While foreclosure rates remain higher in cities and suburbs, defaults in rural communities are on the rise. The WSJ also reports that rural foreclosures outside of the Minneapolis-St. Paul region have increased 232% since 2005, as rural borrowers are much more likely to have subprime loans. Economists say foreclosures are affecting rural economies faster than their urban counterparts. “When homeowners in small communities walk away from their homes, they often also abandon their towns,” the article notes.
Paul and Judy Perrine told the WSJ that when their five-bedroom farmhouse in northern Minnesota went into foreclosure, they packed their belongings, 13 children, and two horses, and left the small town where they raised their family.
REP. CHARLIE RANGEL (D., N.Y.): He is being “investigated by the House Ethics Committee in at least four areas, including his reported failure to properly report income taxes on a Caribbean villa in the Dominican Republic; use of four, rent-controlled apartments in Harlem; questions about an offshore firm asking Rangel for special tax exemptions; and whether Rangel improperly used House stationery to solicit donations for a school of public affairs named after him at City College of New York
“We overstepped common sense with regard to debt…[My] income was always pretty decent, so you always felt like you could make it up down the line.”
As the Senate is set to debate legislation to help troubled homeowners restructure their mortgages, Senators Russ Feingold (D-Wis.) and Kirsten Gillibrand (D-NY) have offered an amendment that would extend similar loan protections to farmers.
While America has long been a country that touted the benefits on home ownership, many renters feel they have dodged the bullet in the current crisis. As worried homeowners scramble to pay rising mortgages on their de-valued homes, renters were thanking their lucky stars they didn’t accept the seemingly free money that banks were doling out to purchase property.
But it’s not all good news. Some renters, too, are coming face-to-face with foreclosure. According to The New York Times, 30 percent of homes that received foreclosure notices this year were occupied by someone other than their owner. While Fannie Mae and Freddie Mac have started offering leases to renters of foreclosed properties, most other lenders have not followed suit. And many residents are being forced to abruptly evict their homes, through no fault of their own.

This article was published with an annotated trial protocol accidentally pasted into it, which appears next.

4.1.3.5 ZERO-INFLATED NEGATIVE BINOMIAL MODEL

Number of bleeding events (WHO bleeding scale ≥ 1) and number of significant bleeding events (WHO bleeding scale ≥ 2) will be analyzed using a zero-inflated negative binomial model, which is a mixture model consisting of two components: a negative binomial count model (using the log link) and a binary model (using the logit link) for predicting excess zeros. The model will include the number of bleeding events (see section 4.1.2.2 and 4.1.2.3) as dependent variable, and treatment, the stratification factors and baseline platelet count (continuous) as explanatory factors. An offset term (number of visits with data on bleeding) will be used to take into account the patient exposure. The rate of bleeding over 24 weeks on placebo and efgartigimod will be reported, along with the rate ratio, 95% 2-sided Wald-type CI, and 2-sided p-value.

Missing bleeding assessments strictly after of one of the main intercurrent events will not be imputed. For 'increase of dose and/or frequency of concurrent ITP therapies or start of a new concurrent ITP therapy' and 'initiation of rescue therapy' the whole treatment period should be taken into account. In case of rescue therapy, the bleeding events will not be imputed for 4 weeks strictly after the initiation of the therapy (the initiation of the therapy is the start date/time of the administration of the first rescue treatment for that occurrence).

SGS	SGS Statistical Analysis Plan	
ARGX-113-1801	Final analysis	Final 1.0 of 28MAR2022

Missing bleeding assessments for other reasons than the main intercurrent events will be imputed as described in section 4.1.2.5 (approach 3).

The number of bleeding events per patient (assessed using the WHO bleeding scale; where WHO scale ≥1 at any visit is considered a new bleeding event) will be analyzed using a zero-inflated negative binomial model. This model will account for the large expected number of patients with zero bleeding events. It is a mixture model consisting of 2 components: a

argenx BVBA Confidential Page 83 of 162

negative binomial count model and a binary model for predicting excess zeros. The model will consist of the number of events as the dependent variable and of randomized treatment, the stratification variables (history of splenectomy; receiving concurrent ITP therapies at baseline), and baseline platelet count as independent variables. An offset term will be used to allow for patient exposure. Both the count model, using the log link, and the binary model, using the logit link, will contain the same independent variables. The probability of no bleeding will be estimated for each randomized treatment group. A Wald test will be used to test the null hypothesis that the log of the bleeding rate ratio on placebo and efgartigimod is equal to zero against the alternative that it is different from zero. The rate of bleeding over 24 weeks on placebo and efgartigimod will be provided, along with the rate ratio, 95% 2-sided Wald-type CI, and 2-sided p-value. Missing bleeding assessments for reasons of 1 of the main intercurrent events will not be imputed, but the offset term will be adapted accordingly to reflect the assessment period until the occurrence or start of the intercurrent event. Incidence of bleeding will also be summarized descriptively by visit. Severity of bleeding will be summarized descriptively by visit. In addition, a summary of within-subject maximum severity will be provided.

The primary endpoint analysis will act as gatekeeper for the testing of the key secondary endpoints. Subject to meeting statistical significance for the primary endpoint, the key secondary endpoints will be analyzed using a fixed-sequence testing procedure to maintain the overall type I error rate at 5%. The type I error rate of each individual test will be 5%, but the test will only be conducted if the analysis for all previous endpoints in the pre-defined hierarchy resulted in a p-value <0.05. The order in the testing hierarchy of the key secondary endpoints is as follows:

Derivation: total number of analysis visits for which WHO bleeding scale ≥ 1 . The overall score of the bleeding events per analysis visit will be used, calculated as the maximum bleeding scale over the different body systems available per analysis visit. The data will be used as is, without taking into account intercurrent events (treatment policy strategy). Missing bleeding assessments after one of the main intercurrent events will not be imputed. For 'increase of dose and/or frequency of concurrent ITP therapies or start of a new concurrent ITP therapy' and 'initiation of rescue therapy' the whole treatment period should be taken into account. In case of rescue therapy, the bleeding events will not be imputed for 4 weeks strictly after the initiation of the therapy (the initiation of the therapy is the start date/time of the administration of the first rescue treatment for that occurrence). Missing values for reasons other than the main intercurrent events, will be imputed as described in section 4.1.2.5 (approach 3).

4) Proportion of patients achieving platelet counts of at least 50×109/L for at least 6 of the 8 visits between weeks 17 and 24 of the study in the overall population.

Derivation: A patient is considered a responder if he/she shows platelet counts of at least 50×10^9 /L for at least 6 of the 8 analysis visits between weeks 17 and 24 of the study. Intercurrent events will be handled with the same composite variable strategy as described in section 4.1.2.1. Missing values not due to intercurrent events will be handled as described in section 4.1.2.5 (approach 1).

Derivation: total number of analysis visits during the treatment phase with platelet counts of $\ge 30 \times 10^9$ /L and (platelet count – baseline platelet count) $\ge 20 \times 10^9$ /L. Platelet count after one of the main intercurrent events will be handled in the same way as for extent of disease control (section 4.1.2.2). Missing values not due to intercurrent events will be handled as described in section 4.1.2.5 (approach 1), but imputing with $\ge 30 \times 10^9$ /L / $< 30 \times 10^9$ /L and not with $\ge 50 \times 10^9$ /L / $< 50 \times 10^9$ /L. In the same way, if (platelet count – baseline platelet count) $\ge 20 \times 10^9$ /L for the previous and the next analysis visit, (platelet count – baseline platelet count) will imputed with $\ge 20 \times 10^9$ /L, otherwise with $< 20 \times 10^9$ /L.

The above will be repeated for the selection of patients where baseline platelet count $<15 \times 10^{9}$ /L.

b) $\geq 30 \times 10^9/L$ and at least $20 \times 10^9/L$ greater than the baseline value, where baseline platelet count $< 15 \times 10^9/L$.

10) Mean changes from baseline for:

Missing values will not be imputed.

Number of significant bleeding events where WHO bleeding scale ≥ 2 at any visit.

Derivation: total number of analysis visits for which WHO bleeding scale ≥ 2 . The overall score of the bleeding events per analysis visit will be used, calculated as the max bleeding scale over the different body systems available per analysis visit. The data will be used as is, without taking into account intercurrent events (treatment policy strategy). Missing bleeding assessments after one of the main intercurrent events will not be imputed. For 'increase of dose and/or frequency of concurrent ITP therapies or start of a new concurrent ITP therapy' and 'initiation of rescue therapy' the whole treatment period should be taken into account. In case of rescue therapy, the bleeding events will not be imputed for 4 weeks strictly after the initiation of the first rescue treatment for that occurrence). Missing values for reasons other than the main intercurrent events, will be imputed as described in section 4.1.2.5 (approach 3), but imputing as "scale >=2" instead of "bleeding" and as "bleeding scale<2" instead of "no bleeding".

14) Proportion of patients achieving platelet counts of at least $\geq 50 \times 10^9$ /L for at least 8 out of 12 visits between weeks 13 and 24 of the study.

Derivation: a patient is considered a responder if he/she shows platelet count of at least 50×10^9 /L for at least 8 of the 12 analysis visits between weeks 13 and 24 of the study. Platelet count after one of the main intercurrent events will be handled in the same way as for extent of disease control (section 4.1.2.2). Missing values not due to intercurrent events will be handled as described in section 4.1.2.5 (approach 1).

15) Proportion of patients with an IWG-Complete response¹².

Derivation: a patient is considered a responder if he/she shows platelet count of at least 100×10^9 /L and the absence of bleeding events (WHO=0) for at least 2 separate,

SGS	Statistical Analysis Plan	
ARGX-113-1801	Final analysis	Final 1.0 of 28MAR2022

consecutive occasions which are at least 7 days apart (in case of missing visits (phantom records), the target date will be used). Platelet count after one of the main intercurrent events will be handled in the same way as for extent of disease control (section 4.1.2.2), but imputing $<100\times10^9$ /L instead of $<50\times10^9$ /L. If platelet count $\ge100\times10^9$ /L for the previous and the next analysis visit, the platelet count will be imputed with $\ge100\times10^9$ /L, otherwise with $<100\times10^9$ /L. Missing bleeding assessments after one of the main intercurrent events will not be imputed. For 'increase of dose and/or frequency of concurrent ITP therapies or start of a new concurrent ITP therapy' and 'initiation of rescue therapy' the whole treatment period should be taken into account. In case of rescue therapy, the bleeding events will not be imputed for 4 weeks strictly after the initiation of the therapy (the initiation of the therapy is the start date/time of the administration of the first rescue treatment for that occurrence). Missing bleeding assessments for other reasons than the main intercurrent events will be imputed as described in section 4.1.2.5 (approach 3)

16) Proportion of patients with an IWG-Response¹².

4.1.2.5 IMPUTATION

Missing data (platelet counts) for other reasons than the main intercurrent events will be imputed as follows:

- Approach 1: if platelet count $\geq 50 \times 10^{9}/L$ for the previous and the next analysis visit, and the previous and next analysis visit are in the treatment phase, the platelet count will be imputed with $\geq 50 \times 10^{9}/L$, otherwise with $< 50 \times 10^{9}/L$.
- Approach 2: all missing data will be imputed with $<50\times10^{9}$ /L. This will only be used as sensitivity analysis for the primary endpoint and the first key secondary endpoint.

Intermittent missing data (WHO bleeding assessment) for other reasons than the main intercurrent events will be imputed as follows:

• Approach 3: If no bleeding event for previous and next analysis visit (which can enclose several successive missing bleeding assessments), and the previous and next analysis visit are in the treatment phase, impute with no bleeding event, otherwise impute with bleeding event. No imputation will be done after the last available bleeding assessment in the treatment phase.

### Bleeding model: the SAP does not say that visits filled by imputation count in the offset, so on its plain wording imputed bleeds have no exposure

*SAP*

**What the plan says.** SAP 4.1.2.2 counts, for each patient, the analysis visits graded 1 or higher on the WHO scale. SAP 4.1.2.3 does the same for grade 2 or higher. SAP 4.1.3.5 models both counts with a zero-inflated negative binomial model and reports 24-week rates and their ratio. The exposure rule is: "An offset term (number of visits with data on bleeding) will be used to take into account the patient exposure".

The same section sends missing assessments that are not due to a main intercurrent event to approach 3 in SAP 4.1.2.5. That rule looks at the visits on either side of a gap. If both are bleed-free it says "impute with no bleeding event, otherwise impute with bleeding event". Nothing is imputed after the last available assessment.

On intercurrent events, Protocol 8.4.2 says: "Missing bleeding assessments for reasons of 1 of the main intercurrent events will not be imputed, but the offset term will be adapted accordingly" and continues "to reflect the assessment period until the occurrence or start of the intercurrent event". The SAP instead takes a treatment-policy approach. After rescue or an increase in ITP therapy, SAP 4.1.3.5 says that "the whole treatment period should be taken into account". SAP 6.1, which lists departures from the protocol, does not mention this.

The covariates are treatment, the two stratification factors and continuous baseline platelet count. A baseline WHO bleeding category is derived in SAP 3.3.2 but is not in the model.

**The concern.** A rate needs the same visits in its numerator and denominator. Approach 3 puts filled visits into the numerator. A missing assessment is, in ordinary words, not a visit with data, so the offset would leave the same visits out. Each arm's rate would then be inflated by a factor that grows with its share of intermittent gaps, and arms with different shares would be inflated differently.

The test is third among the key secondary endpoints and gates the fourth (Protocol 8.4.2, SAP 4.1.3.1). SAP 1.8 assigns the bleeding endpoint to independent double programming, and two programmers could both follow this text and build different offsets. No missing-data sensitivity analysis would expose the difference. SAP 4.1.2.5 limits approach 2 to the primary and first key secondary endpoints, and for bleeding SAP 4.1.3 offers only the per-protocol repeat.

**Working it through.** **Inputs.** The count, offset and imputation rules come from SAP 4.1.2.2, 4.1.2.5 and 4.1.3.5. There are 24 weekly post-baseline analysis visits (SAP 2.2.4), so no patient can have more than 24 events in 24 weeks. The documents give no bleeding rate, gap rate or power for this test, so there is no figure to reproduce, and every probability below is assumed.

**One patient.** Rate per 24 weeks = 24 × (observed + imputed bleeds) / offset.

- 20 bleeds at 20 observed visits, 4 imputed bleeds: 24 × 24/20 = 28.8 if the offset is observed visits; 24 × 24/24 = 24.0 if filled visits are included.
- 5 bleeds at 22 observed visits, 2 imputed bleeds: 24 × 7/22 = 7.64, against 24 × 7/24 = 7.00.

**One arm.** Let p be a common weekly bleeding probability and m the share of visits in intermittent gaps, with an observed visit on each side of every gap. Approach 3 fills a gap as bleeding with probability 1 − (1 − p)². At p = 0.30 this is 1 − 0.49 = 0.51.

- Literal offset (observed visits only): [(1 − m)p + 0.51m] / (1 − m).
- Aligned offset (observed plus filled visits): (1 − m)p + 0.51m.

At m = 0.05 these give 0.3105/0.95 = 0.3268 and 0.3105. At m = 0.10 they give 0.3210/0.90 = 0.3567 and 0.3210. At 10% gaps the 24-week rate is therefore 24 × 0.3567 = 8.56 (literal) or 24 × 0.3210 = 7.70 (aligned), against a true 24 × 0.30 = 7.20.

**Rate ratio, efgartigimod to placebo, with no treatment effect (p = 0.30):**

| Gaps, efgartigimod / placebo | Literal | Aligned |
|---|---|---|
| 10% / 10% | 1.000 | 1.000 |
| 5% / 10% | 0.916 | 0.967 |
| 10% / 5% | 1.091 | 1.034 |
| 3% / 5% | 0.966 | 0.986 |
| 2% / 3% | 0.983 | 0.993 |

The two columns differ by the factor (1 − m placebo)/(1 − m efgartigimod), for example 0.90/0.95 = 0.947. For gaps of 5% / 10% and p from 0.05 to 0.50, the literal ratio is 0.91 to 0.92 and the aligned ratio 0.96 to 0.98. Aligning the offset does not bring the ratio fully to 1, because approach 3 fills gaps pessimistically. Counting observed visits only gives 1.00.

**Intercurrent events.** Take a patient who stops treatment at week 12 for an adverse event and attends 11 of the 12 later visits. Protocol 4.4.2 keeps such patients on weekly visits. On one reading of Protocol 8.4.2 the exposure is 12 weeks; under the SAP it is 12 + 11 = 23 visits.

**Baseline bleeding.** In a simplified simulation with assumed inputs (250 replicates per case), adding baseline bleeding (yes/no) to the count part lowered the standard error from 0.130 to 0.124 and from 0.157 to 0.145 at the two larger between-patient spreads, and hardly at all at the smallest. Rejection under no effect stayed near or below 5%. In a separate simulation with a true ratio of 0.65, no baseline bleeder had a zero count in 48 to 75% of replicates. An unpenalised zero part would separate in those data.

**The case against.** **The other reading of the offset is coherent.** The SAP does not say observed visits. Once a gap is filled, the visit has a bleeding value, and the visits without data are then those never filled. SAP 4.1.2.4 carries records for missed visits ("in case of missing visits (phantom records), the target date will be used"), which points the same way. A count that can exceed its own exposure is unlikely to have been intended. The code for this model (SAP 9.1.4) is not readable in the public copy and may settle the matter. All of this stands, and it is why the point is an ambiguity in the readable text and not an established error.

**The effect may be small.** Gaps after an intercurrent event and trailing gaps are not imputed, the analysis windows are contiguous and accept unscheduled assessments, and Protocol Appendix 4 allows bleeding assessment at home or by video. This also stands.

Marietta Rodriguez, director of national homeownership programs at NeighborWorks America, a nonprofit network of community housing groups, told the NYT:
“This has been a silent issue that is now gaining steam and attention. Is it explicable? Not really. It affects the displaced tenant, the value of the building, the neighborhood. Nobody wins.”
Barney Frank Sleeping With Sodomy Sweetheart Executive From Fannie Mae While Bilking America – Conflict Of Interest?
While it may seem like there’s no (financially) safe place to live in America, believe it or not there are pockets in our country where residents wonder what a recession feels like. Take for instance, Sioux Center, a rural town in Iowa that claims their “steady keel” helped them avoid the recession. And there’s always Pinedale, Wyoming, a town with too many vacant jobs.
– Allison Louie-Garcia
- Dismantling Obama’s Agenda: Bringing To Justice The Corrupted Politicians. (politicalvelcraft.org)
- Jumbo Loans: Financing in Texas (directmortgagelender.wordpress.com)
- Ruling could have impact on foreclosure suits (ajc.com)
- Homeowner Hell Continues: Mortgage Companies Fail To Abide Foreclosure Settlement (huffingtonpost.com)